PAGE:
Interesting Facts about Niagara Falls

Niagara Falls

Over 22 million tourists come to Niagara every year to witness the spectacular sight of its majestic drops reaching up to 173 feet.

Although not as high compared to 500 other falls in the world, Niagara established its reputation as one of the biggest in terms of brim length, spanning 3660 feet across its three falls (American, Bridal Veil, and Horseshoe Falls), and also in terms of the sheer volume of water and energy that it can generate, spilling more than six million cubic feet of water every minute.

Situated between the State of New York and the Province of Ontario, Canada, this world-renowned tourist site in Niagara River is one of the world’s most awesome and breathtaking natural attractions. The panoramic view of its falls is awe-inspiring. In fact it has become the inspiration of the finest masterpieces by famous painters coming from different parts of the world.

Niagara has gained a lot of publicity even before the modern age. It has also attracted a lot of stunts such walking across its gorge on a tightrope and death-defying barrel jumps into one of Niagara’s high-altitude drops. In 1953, Niagara Falls became the center of everybody’s attention after being featured in one of Marilyn Monroe’s movie, Niagara, as well as in the 1980 hit movie, Superman II.

Other famous personalities who paid homage to the falls include David Copperfield and Ferde Grofe. Since then, the total number of tourists who come to visit Niagara’s magnificent falls started to climb significantly even today.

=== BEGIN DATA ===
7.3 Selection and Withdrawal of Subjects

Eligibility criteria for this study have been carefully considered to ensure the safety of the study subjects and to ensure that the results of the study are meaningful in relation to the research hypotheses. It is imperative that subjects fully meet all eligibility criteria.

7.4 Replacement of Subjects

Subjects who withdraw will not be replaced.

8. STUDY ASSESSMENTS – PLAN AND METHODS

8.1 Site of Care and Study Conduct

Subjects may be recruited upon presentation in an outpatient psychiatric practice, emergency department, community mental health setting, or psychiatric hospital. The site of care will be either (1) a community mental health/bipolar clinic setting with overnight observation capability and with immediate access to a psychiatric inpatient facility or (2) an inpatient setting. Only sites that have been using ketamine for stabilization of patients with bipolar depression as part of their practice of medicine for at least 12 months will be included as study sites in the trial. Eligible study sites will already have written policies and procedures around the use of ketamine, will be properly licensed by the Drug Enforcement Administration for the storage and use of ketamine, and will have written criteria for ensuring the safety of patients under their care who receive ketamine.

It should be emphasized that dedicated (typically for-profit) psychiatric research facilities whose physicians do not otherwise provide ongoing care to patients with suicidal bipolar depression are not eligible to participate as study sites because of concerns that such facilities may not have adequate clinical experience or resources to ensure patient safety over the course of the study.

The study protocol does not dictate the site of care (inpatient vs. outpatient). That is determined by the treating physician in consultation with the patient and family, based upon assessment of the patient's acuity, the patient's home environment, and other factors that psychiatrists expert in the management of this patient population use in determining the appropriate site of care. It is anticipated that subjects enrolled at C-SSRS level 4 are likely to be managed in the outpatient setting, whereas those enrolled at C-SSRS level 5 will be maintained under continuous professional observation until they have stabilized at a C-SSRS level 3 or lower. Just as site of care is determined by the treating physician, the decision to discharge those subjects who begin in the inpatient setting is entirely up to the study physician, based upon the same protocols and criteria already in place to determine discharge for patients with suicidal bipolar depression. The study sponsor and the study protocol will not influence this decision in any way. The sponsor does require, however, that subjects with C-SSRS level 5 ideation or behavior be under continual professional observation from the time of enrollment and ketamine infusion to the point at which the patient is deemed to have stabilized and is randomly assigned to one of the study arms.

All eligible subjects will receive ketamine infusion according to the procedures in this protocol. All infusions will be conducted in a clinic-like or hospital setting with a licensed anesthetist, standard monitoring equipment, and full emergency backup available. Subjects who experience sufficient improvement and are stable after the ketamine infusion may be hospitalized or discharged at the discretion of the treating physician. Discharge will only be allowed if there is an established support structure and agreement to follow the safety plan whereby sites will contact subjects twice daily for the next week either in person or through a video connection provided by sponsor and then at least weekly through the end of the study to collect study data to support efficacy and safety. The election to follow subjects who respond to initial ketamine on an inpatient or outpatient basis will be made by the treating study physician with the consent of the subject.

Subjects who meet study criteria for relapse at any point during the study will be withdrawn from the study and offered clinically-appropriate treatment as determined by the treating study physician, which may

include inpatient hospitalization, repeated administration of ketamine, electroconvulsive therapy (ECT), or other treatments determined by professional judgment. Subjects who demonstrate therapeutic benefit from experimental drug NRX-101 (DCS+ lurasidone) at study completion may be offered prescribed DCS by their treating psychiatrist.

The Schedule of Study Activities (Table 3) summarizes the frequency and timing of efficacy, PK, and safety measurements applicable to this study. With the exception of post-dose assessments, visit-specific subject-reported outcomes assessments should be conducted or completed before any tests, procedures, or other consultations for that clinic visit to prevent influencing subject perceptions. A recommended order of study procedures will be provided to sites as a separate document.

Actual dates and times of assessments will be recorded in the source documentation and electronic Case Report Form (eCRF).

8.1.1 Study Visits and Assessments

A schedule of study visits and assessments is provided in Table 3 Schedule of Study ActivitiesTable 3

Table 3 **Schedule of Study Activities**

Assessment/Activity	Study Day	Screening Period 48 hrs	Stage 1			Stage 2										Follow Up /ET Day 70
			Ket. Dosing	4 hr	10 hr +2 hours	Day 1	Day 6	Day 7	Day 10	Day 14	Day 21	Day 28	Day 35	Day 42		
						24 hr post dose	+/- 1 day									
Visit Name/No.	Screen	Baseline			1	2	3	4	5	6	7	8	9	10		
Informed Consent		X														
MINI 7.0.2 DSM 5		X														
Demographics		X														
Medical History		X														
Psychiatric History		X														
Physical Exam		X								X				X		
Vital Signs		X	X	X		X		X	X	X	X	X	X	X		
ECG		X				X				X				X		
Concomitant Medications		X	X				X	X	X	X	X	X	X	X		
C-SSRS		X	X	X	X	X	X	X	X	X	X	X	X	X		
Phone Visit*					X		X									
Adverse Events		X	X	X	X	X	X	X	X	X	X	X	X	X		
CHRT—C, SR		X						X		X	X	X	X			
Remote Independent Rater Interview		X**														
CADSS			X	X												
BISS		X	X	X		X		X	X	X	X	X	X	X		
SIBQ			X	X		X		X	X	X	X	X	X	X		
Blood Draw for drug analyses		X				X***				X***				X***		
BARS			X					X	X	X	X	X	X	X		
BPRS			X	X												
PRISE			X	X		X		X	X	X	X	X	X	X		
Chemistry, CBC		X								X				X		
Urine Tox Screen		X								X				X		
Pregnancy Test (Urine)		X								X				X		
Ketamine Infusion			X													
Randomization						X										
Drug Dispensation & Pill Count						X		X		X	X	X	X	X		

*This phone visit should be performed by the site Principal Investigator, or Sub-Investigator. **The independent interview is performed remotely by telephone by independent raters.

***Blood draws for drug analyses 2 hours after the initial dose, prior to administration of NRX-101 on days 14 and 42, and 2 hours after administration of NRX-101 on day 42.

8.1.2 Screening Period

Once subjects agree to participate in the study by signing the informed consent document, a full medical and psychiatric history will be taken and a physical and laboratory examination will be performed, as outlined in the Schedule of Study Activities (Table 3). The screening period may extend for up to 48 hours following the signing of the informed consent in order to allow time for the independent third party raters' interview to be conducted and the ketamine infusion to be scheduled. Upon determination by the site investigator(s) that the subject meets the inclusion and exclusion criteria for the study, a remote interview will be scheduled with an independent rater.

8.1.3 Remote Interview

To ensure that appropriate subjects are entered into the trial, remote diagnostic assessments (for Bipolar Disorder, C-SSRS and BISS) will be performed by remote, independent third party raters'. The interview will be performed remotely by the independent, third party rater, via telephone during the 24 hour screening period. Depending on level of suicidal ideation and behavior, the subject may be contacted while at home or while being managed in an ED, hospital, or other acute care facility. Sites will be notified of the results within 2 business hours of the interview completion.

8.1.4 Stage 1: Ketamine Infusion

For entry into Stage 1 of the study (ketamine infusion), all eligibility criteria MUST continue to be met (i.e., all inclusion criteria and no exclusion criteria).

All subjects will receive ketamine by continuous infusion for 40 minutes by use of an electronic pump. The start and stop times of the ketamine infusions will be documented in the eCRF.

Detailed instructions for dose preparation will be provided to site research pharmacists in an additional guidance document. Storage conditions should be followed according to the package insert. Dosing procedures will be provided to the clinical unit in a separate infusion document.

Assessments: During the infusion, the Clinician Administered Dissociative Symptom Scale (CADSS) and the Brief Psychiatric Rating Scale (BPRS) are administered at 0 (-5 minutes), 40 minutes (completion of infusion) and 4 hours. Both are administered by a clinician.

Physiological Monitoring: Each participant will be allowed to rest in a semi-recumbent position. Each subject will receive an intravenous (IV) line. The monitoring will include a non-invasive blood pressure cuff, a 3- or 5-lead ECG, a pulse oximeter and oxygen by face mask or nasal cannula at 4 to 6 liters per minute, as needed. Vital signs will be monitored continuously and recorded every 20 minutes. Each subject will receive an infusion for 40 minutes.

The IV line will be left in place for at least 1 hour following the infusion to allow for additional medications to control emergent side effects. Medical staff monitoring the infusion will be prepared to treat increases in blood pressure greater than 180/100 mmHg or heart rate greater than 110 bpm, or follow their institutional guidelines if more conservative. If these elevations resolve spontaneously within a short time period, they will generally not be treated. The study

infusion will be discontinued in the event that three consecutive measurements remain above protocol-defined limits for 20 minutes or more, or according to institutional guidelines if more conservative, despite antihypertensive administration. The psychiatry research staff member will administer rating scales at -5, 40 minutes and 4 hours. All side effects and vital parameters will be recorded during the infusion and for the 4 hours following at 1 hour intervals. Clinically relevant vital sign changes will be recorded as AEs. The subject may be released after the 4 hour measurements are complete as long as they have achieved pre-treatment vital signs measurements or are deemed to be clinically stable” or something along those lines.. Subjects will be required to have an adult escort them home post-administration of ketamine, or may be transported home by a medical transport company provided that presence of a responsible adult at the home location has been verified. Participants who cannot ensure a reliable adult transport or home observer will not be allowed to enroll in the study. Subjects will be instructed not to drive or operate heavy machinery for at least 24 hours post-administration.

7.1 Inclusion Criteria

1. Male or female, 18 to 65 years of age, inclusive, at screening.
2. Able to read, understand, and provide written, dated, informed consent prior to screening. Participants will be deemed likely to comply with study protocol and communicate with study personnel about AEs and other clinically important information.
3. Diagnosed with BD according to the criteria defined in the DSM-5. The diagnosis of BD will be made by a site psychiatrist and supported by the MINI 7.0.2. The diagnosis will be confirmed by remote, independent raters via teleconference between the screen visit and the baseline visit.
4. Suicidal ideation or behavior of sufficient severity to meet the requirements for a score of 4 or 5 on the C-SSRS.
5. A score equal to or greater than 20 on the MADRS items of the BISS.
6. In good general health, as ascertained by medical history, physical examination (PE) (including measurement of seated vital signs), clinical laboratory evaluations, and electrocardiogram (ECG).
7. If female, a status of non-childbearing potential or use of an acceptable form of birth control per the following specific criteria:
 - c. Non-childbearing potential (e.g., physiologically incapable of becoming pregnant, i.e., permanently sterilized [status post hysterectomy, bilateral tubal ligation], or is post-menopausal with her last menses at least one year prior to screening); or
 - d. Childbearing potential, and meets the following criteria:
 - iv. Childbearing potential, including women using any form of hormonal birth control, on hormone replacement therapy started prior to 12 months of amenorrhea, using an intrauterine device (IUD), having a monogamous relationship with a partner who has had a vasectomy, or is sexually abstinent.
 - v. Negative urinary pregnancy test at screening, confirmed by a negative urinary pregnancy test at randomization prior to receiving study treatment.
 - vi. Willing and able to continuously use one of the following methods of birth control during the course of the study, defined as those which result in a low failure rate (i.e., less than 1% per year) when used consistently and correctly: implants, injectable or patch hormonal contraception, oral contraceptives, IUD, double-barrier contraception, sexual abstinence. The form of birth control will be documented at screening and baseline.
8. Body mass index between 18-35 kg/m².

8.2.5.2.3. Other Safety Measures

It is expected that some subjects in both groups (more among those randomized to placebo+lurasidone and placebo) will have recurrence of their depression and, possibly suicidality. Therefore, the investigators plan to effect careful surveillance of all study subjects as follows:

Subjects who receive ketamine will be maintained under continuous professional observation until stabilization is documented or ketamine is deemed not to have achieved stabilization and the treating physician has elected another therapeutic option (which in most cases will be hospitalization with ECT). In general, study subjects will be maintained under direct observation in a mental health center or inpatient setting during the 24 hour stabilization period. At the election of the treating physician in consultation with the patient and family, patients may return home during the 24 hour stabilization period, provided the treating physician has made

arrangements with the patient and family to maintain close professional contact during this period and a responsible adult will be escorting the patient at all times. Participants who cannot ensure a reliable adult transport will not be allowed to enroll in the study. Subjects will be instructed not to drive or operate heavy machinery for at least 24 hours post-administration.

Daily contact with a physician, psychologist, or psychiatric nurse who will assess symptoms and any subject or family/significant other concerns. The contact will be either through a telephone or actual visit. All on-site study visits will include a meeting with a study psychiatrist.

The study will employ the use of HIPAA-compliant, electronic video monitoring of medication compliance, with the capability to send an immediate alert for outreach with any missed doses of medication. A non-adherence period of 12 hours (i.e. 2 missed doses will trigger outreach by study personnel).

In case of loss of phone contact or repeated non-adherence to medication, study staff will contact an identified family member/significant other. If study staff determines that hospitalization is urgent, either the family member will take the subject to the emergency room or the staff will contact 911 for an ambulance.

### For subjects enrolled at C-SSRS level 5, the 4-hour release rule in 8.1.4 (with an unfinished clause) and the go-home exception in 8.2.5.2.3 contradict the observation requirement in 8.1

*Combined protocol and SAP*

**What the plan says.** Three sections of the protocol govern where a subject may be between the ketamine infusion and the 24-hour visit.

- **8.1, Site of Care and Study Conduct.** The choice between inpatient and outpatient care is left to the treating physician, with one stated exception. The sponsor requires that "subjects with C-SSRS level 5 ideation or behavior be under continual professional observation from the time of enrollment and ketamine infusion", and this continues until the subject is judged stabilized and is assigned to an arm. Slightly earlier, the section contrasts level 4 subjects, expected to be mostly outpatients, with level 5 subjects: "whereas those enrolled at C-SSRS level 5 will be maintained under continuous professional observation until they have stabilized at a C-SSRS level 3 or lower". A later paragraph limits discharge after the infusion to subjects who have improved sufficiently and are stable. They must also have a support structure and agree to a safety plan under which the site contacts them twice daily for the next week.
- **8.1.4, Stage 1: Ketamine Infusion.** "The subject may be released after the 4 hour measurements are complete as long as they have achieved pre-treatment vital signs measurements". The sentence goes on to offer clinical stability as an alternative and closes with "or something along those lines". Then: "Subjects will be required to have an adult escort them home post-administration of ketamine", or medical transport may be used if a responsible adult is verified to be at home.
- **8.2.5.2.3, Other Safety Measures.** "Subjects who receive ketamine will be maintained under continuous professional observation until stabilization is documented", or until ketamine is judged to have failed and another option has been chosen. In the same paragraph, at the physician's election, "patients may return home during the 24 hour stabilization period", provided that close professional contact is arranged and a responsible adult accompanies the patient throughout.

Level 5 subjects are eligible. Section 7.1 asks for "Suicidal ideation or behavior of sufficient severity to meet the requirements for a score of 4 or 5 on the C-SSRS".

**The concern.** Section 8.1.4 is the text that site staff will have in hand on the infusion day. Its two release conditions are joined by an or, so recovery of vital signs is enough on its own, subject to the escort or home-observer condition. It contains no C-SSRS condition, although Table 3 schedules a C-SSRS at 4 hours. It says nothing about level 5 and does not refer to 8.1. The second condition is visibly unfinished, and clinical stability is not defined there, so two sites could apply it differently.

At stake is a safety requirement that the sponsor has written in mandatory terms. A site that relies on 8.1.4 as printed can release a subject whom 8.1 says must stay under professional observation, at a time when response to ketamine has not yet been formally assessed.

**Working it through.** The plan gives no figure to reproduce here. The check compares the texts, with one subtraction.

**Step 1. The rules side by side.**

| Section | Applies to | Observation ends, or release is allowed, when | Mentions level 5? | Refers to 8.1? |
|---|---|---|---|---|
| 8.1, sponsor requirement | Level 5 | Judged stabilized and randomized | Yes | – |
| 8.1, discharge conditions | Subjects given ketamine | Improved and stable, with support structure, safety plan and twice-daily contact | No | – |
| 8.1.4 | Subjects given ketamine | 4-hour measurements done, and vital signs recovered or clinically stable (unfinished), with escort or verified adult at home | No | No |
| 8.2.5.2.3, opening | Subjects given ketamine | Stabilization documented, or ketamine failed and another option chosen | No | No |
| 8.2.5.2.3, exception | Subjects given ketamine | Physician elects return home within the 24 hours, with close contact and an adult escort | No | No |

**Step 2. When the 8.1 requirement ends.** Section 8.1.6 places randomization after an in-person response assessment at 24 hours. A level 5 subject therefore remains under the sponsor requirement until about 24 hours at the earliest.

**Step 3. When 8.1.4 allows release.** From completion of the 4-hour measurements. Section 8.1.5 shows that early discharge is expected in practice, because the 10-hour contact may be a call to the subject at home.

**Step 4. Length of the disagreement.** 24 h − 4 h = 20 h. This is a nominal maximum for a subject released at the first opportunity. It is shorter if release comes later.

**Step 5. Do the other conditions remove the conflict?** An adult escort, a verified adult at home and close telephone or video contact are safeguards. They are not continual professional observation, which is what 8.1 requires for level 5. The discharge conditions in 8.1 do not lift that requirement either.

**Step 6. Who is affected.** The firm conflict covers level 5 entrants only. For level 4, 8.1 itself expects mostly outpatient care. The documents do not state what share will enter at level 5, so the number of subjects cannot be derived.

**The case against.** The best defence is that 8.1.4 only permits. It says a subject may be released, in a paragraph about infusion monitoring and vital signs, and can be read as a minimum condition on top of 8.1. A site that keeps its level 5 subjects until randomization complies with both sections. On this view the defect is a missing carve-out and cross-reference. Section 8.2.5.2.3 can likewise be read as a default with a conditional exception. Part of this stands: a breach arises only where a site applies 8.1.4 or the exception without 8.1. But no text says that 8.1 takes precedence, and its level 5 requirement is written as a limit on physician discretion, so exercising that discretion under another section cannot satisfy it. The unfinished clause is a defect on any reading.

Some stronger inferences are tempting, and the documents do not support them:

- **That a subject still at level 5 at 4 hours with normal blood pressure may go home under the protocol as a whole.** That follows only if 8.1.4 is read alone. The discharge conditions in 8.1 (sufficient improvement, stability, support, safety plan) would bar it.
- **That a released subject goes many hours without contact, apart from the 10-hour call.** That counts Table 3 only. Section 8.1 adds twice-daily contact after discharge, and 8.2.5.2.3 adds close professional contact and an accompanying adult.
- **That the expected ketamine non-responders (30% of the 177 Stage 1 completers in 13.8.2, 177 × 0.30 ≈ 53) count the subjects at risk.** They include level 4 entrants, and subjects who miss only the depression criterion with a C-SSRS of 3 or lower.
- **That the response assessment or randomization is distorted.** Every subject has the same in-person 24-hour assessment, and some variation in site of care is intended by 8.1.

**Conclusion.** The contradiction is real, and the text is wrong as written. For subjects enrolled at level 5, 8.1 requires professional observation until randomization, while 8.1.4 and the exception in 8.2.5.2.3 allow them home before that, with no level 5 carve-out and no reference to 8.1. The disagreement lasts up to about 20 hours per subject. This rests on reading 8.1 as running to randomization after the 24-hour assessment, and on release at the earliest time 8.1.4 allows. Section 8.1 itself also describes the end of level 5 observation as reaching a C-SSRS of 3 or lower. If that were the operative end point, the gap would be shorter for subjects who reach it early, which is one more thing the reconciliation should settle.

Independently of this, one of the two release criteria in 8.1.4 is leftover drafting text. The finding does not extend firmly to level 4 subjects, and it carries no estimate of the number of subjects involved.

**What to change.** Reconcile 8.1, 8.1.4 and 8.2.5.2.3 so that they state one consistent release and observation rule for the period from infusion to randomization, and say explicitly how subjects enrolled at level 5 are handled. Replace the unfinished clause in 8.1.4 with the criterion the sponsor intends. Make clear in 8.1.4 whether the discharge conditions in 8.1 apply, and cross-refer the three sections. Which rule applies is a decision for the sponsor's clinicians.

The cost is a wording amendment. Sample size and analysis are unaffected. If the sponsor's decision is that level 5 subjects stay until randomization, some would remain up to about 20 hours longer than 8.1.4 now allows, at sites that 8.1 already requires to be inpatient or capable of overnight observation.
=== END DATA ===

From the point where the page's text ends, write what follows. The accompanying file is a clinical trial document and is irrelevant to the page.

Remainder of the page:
The Freezing Niagara Falls

Just recently, Niagara has captured the interest of netizens after its apparent freezing during the record low temperatures that hit the US. The phenomenon was due to some deviations in the polar vortex which can occur in several occasions especially when winter season is at its peak.

Niagara Falls Frozen

Niagara experienced freezing in the past, although in different circumstances such as ice blockage jamming its way and hampering the flow of water through the falls. In one extreme case such as in March of 1848, ice blockage has completely stopped the flow that people had actually walked across the Niagara on foot, some even collecting artifact from the riverbed.

The partial freezing of Niagara Falls in the past couple of days, however, is not due to ice blockage but due to the extreme case of cold weather.

Contrary to popular belief, Niagara Falls doesn’t freeze from cold weather alone but due to ice blockage since it is very unlikely for enormous currents of water to get frozen entirely. What people see are actually just ice bridges with much of the water still flowing underneath.

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